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Lesson Plans


14th December 2009

Free Yoga Lesson Plans by Martha Maguire

Introducing my Lesson Plans

Why do I think my lesson plans might be useful?  Yoga Journal and other sources have wonderful posture sequences that you can download, but yoga is more than a sequence of postures for physical fitness. As you become familiar with the postures, however, the tendency is to become distracted. As soon as you stray from the sensations in your body and mind you are practicing calisthenics, not yoga. I started practicing from a book in high school and loved the way the my practice relaxed my body. I worried less and slept better when I practiced regularly, but I had yet to tap into the greater psychological and spiritual benefits of Yoga. Many of my students’ bodies are frail and they are in recovery from a wide assortment of mental illnesses. Trauma Sensitive Yoga, practiced with a genuine intention to be aware and accepting of all the sensations and emotions that arise throughout our lives, is never mechanical or boring.

Developing a context or intention for each practice session is key to sparking my curiosity and maintaining my attention. If you are new to Kripalu Yoga, I invite you read my reflections and practice any sequence of postures that you are comfortable with. See for yourself if a different focus brings something new to familiar postures. Perhaps you will  think of other themes that you’d like to explore with your practice. I’d love to hear your ideas!

Over the years I’ve developed a shorthand for outlining the classes you will find embedded in my yoga reflections as easily down-loadable PDF files. Not each posting contains a lesson plan, as I think reflecting on a context is sufficiently important to warrant a posting of it’s own. Each flow of activity must fit on one sheet of computer paper with an optional additional page for readings. Too much paper on the floor confuses me. I never follow a cookbook recipe exactly, nor stick precisely to a yoga lesson plan. Each day and each group of students is different. I don’t stipulate the holding times for my postures or vinyasa flows, although I enjoy mixing up dynamic and static asanas. Remember, lesson plans can make beautiful paper airplanes. When they land you are free to pilot your flow in your own direction.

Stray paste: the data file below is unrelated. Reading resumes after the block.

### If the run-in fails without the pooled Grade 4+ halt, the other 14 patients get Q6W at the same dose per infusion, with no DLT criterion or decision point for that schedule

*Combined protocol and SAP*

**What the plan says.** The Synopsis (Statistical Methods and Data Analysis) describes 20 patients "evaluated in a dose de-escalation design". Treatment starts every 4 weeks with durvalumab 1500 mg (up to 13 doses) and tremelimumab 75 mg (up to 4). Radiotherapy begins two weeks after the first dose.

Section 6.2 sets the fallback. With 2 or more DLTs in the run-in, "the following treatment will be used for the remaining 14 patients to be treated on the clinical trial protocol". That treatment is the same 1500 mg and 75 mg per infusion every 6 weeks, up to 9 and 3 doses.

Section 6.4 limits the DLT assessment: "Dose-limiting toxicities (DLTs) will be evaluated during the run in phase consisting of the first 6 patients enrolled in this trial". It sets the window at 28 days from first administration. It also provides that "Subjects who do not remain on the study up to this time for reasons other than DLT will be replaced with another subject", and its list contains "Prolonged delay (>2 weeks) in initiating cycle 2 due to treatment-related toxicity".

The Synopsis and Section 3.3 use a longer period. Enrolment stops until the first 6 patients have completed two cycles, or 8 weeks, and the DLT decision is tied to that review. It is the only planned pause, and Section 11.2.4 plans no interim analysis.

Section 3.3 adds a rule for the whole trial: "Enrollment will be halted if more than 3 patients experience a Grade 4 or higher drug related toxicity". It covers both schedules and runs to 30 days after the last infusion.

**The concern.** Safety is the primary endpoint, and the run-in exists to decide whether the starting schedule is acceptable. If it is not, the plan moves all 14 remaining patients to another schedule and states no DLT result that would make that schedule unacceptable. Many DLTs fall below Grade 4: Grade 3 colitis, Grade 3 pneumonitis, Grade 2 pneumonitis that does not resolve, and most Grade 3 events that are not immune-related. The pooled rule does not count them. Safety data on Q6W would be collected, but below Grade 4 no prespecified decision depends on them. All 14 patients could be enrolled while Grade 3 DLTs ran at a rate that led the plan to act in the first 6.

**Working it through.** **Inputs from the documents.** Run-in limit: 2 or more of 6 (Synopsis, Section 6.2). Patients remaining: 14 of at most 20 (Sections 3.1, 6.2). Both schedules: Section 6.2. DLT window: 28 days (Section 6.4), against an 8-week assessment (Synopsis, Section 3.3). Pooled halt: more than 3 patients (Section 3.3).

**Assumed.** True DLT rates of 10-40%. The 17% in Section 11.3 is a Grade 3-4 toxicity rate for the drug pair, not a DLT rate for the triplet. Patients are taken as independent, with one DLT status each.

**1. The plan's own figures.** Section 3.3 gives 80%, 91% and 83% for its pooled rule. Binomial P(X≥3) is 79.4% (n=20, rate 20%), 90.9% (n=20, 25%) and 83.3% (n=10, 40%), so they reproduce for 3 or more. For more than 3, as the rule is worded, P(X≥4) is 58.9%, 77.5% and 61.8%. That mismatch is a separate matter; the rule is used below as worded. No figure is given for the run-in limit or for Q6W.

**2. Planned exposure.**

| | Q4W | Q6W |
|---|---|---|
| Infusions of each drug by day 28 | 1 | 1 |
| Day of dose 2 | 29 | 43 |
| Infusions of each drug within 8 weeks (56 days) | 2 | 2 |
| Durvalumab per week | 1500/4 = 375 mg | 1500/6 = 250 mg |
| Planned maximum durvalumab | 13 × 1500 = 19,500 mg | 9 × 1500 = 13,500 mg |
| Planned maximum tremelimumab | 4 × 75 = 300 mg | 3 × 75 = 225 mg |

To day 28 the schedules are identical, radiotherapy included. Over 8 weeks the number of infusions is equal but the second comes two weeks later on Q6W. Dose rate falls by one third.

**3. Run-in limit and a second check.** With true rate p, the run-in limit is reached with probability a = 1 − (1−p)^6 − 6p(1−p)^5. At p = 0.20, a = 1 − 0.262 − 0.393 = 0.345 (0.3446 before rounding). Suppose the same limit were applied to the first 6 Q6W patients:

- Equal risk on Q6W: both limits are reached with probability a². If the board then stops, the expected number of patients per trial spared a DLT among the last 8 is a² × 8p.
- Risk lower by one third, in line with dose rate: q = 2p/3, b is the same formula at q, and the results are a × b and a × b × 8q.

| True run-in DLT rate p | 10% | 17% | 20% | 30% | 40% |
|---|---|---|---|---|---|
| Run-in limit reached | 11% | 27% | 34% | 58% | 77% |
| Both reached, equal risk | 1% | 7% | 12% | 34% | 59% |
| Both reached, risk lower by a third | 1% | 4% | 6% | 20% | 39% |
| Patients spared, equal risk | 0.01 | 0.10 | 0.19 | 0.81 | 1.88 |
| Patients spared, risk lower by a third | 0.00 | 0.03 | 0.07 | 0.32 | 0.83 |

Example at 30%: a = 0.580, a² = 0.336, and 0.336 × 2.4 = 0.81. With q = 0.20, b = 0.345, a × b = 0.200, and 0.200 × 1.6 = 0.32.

Kripalu Yoga uses warm-up series as explorations of breath and feelings. By investigating our breath and our sensations in simple postures we become aware of how we feel in a given moment. Can we be aware and accepting of ourselves right now? During the Asana portion of the class I often return to or include aspects of the earlier explorations to shine new light on familiar postures. I will post videos of some of these explorations, so please stay tuned.

Check out my YouTube channel for a snowy version of Breath of Joy!

A few notes about the notations on the Lesson Plan PDFs:

I use both Sanskrit and English names for breathing techniques and postures and for the sake of clarity try to use the names one can find on the Yoga Journal website or in Kripalu literature. When I create a vinyasa or flow I may give it my own name. Please comment if you have a question. I am so familiar with my own material that I know what I mean. Your feedback will help me communicate better with students who haven’t attended my classes.

DD is short for downward facing dog.

> means transition to the next pose within a vinyasa

<< means to go back to the beginning of the flow, often to repeat on the other side.

Let me know what is confusing and eventually I’ll include some photos or short videos. I don’t want to emphasize form, however. If my musings suggest a variation, by all means use the forms that are juiciest for you! Americans tend to strive to find the perfect workout to produce the perfect body and psyche. Indian philosophy is far more individualistic. Squeeze your own grapes.  Together we will create wine. Breathe, relax, explore and observe your sensations and emotions without judgment, and find your Self!

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